The Magazine

Miami Virtue

The citizens of Miami are indignant, determined -- and right

Apr 10, 2000, Vol. 5, No. 29 • By TUCKER CARLSON
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In 1982, Sanchez was subpoenaed by a New York grand jury looking into the activities of Omega 7, an offshoot of Alpha 66 (exile groups have a thing for cryptic number names) that had claimed credit for scores of bombings and at least 10 killings of pro-Castro Cubans in the United States. Sanchez refused to testify. He spent the next four and a half years in federal prison for contempt of court. A couple of his friends from Omega 7 are now serving life sentences for murder.


Sanchez says he left prison a changed man, determined to follow the precepts of non-violence. He began organizing protests off the coast of Cuba designed to draw attention to the plight of refugees. (In 1995, a boat in one of Sanchez's "flotillas" sank in rough seas, leaving one man dead.) He went on hunger strikes. Last year, in protest of the Clinton administration's Cuba policy, he blocked traffic on a Miami bridge with his body. The 1997 death of Cuban-American National Foundation head Jorge Mas Canosa left Miami exiles without a universally recognized leader. Sanchez remains one of the few people in the city who on short notice can assemble a crowd of volunteers willing to get arrested.


For the past week he has been threatening to do just that. In countless television and radio interviews, Sanchez has described the various acts of civil disobedience he and his supporters will carry out if the feds attempt to take Elian Gonzalez from his Miami relatives. Sanchez promises to close the airport, blockade the Port of Miami, and ring the little boy's home with concentric circles of 18-wheelers. (Many truck drivers in Dade Country are Cuban-Americans.) If all else fails, protesters will form a human chain of bodies outside Elian's front door. No one thinks Sanchez is bluffing. On Wednesday he was summoned to a meeting with Miami's chief of police. By all accounts, the chief was very polite.


It isn't always easy to get a meeting with Sanchez. First it is necessary to find him. Sanchez runs an organization called Democracy Movement. The group has letterhead and sends out press releases, but it has skimped on the physical plant. Democracy Movement's headquarters is located on the second floor of a decrepit strip mall on the outskirts of Miami. When I arrived early Thursday afternoon looking for Sanchez, the office was nearly deserted. The lights were off. A Spanish soap opera blared from a television in the middle of the room. The elderly receptionist was asleep face down on his desk. He lifted his head for a moment when I entered, didn't say a word, then went back to sleep. Finally, a man in a torn Chevy T-shirt emerged from a back room. No, he said, Sanchez was not in, nor was he reachable or likely to be back in the near future. "He's in the streets," the man said, shrugging.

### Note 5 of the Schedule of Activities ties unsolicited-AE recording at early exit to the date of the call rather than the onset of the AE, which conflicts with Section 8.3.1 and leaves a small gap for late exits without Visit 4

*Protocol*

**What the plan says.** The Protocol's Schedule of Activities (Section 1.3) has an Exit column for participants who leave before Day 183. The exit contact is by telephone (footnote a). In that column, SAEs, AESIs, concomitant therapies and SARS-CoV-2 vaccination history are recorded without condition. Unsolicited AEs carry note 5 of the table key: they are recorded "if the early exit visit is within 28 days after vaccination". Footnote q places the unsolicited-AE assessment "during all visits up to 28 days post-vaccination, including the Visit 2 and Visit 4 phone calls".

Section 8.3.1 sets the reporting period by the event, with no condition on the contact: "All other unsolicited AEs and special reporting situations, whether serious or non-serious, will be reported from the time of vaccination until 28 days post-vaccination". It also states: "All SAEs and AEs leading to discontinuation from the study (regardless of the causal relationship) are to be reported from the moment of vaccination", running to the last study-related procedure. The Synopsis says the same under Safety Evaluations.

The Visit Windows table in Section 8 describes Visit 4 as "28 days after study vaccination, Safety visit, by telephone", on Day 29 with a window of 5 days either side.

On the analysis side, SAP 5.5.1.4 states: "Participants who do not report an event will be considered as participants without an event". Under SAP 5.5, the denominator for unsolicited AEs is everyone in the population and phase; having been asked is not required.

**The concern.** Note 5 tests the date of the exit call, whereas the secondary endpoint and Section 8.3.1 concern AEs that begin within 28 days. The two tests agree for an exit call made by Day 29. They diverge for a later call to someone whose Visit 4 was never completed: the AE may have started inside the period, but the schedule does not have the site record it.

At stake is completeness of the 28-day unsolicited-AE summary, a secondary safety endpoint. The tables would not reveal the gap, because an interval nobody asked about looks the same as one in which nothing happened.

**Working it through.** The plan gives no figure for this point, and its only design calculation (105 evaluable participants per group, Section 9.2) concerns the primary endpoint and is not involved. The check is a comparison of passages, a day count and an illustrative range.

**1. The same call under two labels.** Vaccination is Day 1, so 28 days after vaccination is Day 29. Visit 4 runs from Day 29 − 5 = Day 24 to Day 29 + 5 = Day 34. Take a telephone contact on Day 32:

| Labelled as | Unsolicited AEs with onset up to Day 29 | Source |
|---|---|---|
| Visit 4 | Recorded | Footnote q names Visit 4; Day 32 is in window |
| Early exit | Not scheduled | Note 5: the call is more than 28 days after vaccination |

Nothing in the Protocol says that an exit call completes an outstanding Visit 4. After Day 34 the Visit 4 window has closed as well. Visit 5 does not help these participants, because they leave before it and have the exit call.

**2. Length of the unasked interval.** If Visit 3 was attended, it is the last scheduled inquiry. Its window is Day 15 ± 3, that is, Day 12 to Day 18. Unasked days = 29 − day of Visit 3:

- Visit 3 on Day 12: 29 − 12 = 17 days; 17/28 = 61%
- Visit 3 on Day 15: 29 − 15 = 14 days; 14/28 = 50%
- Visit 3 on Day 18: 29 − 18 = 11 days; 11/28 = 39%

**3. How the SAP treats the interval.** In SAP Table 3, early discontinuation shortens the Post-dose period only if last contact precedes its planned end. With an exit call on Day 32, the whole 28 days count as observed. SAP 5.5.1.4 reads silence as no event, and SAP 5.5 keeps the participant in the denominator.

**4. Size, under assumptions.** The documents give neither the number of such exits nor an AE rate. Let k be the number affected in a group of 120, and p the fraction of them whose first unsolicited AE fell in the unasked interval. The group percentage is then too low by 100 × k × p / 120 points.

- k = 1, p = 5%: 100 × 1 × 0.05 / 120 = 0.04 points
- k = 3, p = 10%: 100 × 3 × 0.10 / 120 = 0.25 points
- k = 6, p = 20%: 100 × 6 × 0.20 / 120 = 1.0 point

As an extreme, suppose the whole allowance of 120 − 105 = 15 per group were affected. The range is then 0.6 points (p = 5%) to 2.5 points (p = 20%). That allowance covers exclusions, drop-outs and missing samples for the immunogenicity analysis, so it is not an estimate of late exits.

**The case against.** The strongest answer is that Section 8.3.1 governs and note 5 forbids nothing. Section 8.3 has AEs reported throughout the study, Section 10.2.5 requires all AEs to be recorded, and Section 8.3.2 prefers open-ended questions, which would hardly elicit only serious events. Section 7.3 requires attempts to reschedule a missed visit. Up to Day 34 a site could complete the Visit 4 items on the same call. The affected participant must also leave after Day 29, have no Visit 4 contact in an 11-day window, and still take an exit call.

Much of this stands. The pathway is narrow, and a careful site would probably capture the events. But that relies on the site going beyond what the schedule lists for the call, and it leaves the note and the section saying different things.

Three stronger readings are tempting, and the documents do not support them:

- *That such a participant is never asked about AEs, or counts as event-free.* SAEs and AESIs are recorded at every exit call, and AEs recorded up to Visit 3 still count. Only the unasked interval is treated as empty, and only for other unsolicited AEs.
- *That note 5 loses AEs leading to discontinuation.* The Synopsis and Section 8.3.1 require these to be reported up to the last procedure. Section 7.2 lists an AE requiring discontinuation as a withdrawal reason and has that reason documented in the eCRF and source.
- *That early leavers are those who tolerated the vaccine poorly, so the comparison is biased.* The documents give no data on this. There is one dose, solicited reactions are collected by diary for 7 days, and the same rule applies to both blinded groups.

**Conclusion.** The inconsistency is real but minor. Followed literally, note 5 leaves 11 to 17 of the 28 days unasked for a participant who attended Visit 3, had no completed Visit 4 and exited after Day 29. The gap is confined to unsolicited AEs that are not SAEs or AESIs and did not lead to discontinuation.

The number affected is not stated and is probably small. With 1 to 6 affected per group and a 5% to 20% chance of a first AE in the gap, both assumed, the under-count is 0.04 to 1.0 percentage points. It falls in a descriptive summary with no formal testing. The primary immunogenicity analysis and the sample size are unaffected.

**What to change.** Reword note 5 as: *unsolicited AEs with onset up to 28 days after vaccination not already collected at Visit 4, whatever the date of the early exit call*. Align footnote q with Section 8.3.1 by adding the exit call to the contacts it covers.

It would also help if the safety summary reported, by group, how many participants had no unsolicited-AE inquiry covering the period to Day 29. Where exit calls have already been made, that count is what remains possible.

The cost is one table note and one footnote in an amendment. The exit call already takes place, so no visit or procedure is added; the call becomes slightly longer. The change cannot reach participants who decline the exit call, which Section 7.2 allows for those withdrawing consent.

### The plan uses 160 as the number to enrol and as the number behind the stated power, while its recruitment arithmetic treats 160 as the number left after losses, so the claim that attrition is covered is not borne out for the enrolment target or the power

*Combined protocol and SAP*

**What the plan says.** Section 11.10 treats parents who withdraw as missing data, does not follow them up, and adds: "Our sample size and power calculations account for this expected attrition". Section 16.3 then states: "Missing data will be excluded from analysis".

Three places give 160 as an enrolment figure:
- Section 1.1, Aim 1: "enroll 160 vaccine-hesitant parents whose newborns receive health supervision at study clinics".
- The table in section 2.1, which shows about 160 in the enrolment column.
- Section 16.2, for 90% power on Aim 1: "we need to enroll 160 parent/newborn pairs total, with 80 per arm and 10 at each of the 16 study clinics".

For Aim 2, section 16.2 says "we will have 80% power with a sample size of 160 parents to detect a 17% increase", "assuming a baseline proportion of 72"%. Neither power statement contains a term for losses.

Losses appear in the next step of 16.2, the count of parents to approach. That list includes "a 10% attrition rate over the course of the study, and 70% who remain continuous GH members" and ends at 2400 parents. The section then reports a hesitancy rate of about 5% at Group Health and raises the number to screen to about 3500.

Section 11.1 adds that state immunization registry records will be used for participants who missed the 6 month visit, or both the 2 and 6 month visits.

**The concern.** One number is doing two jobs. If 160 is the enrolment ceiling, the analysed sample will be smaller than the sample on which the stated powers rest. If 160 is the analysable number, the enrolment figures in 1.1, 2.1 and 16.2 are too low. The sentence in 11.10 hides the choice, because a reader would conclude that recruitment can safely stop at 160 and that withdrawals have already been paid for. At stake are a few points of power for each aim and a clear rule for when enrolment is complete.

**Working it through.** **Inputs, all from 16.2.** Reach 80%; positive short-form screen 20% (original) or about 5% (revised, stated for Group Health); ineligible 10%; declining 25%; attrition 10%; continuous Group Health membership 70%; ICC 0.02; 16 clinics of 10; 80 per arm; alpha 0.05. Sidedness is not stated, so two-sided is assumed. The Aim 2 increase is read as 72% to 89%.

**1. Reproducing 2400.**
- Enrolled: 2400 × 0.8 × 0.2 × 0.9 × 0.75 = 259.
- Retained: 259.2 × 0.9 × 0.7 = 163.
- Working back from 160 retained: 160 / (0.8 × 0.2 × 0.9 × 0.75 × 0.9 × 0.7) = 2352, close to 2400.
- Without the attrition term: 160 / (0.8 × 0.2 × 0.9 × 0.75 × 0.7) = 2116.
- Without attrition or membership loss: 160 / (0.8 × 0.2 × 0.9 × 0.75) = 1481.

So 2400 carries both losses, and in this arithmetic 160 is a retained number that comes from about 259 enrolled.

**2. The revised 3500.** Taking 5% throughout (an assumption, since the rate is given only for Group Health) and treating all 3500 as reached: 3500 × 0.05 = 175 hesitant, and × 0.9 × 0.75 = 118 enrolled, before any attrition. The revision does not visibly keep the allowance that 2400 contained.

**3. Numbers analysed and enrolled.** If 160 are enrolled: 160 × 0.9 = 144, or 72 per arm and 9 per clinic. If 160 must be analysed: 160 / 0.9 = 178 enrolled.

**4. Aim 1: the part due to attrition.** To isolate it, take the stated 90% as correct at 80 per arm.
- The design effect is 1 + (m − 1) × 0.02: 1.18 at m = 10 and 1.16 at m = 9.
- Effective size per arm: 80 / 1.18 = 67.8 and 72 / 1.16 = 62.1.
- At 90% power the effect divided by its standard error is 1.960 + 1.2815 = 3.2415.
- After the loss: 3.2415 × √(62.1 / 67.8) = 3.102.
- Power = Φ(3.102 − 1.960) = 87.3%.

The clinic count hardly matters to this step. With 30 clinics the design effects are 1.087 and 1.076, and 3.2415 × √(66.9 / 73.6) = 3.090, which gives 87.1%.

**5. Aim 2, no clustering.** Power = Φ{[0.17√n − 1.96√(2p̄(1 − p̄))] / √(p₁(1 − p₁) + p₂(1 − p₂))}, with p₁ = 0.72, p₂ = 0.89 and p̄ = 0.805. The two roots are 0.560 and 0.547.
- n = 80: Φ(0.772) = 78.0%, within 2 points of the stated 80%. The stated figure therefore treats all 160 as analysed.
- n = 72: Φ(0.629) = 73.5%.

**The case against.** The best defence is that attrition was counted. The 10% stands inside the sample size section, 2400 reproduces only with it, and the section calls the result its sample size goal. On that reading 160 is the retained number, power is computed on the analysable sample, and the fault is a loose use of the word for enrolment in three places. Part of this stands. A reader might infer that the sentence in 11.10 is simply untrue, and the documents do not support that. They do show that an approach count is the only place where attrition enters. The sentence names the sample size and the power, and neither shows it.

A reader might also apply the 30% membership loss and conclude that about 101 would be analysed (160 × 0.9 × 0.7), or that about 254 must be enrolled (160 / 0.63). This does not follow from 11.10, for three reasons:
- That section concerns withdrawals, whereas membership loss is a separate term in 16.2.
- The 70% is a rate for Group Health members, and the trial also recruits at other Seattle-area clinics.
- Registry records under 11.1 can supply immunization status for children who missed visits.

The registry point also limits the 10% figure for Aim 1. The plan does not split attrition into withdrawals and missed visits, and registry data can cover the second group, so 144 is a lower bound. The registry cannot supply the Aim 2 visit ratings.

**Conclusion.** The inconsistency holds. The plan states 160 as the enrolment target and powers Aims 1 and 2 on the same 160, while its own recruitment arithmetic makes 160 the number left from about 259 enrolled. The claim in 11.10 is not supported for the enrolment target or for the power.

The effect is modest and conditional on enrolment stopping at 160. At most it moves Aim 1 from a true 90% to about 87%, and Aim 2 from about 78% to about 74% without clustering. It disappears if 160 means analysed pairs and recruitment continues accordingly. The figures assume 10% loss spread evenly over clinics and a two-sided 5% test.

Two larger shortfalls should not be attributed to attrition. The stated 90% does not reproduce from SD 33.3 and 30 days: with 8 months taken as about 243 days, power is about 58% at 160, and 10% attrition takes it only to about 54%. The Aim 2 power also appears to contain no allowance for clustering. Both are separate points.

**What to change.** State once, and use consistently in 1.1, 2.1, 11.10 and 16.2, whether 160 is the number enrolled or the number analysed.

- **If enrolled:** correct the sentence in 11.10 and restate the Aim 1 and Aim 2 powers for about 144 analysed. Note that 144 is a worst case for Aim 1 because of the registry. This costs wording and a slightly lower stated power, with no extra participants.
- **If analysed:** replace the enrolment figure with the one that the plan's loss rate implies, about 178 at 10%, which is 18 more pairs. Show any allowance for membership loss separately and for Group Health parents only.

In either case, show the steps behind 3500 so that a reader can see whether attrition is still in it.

The way to reach Ramon Saul Sanchez, it turns out, is on his cell phone. He spent more than 6,000 minutes on it last month. Sanchez's real office is his car. In it, he and Felipe Rojas, a heavyset aide who wears a diamond pinky ring, cruise the city for hours at a time, doing radio interviews and meeting with supporters. In person, Sanchez doesn't come off at all the way one might expect. He may have been a gun-toting radical in his younger years, but these days he dresses like a real estate agent, in a blue blazer, button-down shirt and tie. He speaks slowly. He never says anything hot-headed or irrational.


It's not that Sanchez has come to accept Castro. Like virtually all Cubans in Miami, he hates Fidel as much as ever. (Only last year, officials at the Miami airport briefly banned the sale of Cigar Aficionado magazine on grounds that the cover story was too friendly to the regime.) It is just that, like many in the exile community, Sanchez has been tamed by age, respectability, and the comforts of middle-class life.


This afternoon, he and Rojas are driving aimlessly around the neighborhood near Elian Gonzalez's house waiting for one of the lawyers on the case to call with a news update. Elian's relatives are downtown at the moment meeting with INS officials. Sanchez wants to know what the government intends to do. At the first hint that federal marshals are on their way to collect Elian, Sanchez plans to shut the city down. The lawyer doesn't call, so Sanchez decides to head for the house to see what is going on.